Bacteriophage lambda has a double stranded, linear DNA genome containing 48,514 bp, in which 12 bases on each end are unpaired but complementary. These ends therefore are sticky and are called cohesive or cos sites and are important for packaging DNA into phage heads. An important feature of the lambda genome is that a large fragment in the central region of its genome is not essential for lytic infection of E. coli cells. Therefore, vectors have been designed such that this region can be replaced by foreign insert DNA. These phage based vectors allow cloning of DNA fragments up to 23 kb in size.

M13 is a filamentous phage which infects E. coli having a pilus (protrusion) which is selectively present in cells containing a F plasmid (called F+ cells). The genome of the M13 phage is a single stranded, circular DNA of 6407 bp. Foreign DNA can be inserted into it without disrupting any of the essential genes. In the life cycle of the phage following infection of the host E.coli cell the single stranded DNA is converted to a double-stranded molecule which is referred to as the Replicative Form (RF). The RF replicates until there are about 100 copies in the cell. At this point DNA replication becomes asymmetric and single stranded copies of the genome are produced and extruded from the cell packaged with protein as M13 particles (Fig. 5). The major advantages of developing vectors based on M13 are that its genome is less than 10 kb in size; the RF can be purified and manipulated exactly like a plasmid. In addition, genes cloned into M13 based vectors can be obtained in the form of single stranded DNA. Single stranded forms of cloned DNA are useful for use in various techniques including DNA sequencing and site-directed mutagenesis, techniques which will be discussed in a latter section.

Fig. 5. Life cycle of M13 phage.


Cosmids have been constructed by combining certain features of plasmid and the 'cos' sites of phage lambda. The simplest cosmid vector contains a plasmid, origin of replication, a selectable marker, suitable restriction enzyme sites and the lambda cos site. Cosmids can be used to clone DNA fragments up to 45 kbp in size.

YAC vectors

YACs or Yeast Artificial Chromosomes are used as vectors to clone DNA fragments of more than 1 Mb in size. Therefore, they are useful in cloning larger DNA fragments as required in mapping genomes such as in the Human Genome Project. These vectors contain a teleomeric sequence, the centromere and an autonomously replicating sequence, features required to replicate linear chromosomes in yeast cells. These vectors also contain suitable restriction sites to clone foreign DNA as well as genes to be used as selectable markers.

BAC vectors

BACs or Bacterial Artificial Chromosomes are vectors based on the natural, extrachromosomal plasmid from E. coli - the fertility or F plasmid. A BAC vector contains genes for replication and maintenance of the F plasmid, a selectable marker and cloning sites. These vectors can accommodate inserts up to 500 kb and are used in genome sequencing projects. Table 2 lists the common cloning vectors with the size of insert that can be cloned into them.

Table 2. Common cloning vectors.

Animal and Plant viral vectors

You have already learnt how bacteriophages have been used to derive suitable vectors for gene cloning experiments in E. coli. Similarly, viruses that infect plant and animal cells have also been manipulated to introduce foreign genes into plant and animal cells. The natural ability of viruses to adsorb to cells, introduce their DNA and replicate, have made them ideal vehicles to transfer foreign DNA into eukaryotic cells in culture. A vector based on Simian Virus 40 (SV40) was used in the first cloning experiment involving mammalian cells. A number of vectors based on other type of viruses like Adenoviruses and Papillomavirus have been used to clone genes in mammals. At present, retroviral vectors are popular for cloning genes in mammalian cells. In case of plants, viruses like Cauliflower Mosaic Virus, Tobacco Mosaic Virus and Gemini viruses have been used with limited success.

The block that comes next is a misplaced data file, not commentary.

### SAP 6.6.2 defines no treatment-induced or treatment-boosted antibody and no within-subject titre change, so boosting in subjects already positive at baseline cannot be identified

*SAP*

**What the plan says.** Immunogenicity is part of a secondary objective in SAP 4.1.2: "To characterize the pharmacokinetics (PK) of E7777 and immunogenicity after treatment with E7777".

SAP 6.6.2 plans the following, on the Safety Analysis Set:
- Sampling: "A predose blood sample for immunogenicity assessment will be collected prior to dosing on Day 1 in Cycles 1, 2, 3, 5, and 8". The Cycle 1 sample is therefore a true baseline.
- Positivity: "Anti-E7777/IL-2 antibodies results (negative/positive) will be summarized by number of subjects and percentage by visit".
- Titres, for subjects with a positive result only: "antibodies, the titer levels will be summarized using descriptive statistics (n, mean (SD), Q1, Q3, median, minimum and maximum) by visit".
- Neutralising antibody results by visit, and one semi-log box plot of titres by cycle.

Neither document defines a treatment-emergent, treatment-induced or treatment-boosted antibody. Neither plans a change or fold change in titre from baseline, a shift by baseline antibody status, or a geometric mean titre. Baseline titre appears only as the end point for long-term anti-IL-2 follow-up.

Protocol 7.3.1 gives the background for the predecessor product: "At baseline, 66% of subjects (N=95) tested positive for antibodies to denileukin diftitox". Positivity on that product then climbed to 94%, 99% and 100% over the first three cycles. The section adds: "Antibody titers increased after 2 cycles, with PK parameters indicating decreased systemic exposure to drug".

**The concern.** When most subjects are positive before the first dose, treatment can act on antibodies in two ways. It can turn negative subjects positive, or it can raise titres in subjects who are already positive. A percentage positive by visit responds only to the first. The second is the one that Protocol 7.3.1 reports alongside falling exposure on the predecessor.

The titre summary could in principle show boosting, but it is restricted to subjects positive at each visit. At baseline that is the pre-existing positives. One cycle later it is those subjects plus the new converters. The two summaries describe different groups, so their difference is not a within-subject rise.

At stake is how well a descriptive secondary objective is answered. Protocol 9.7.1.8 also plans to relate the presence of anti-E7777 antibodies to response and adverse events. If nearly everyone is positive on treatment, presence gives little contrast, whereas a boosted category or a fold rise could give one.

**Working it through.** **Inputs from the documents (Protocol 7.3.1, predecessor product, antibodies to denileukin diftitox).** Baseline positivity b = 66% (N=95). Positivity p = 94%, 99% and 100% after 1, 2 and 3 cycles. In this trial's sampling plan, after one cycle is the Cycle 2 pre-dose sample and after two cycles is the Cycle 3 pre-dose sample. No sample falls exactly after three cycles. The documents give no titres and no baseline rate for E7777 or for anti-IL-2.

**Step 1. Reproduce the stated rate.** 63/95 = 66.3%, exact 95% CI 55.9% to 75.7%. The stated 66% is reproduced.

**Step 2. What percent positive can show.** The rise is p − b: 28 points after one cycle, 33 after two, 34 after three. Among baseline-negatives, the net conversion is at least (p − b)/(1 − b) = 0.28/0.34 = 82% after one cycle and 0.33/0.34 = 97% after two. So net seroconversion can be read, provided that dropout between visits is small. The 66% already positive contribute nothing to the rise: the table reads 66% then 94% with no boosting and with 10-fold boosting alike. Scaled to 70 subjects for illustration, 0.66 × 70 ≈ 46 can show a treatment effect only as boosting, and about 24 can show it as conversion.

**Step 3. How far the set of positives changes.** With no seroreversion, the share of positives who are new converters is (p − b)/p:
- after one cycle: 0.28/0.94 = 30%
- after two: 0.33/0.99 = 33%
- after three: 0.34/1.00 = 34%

Host Cells

The tools described in the previous sections will result in the generation of recombinant DNA molecules in the laboratory. Eventually the propagation of these DNA molecules must occur inside a living system or host. Many types of host cells including E. coli, yeast, animal and plant cells are available for gene cloning and the type of host cell used depends on the aim of the cloning experiment. E. coli has become the most widely used organism in rDNA technology because its genetic make-up has been intensively studied, it is easy to handle and grow, can accept a range of vectors and has been extensively studied for safety. Another major advantage of using E. coli as host cells is that under optimal conditions the cells divide every 20 minutes making it possible to clone large amounts of foreign DNA and if the appropriate signals are incorporated into the vector large amounts of recombinant proteins are available for therapeutics and other uses.

For the expression of eukaryotic proteins, eukaryotic cells are often preferred because to be functionally active, proteins require proper folding and post translational modifications such as glycosylation which is not possible in prokaryotic (E. coli) cells. Even cloned eukaryotic genes containing introns cannot be processed in E. colithereby necessitating the use of only eukaryotic host cells. Yeast cells have been used extensively for functional expression of eukaryotic genes because of several features. Yeasts are the simplest eukaryotic organisms (unicellular) and like E. coli have been extensively characterised genetically, easy to grow and manipulate and large amounts of cloned genes or recombinant proteins can be obtained from yeast cultures grown in fermentors (large culture vessels). Plant and animal cells may also be used as hosts in rDNA experiments and cells can be grown in tissue culture or can be induced and manipulated to form whole organisms (creation of transgenic animals and plants).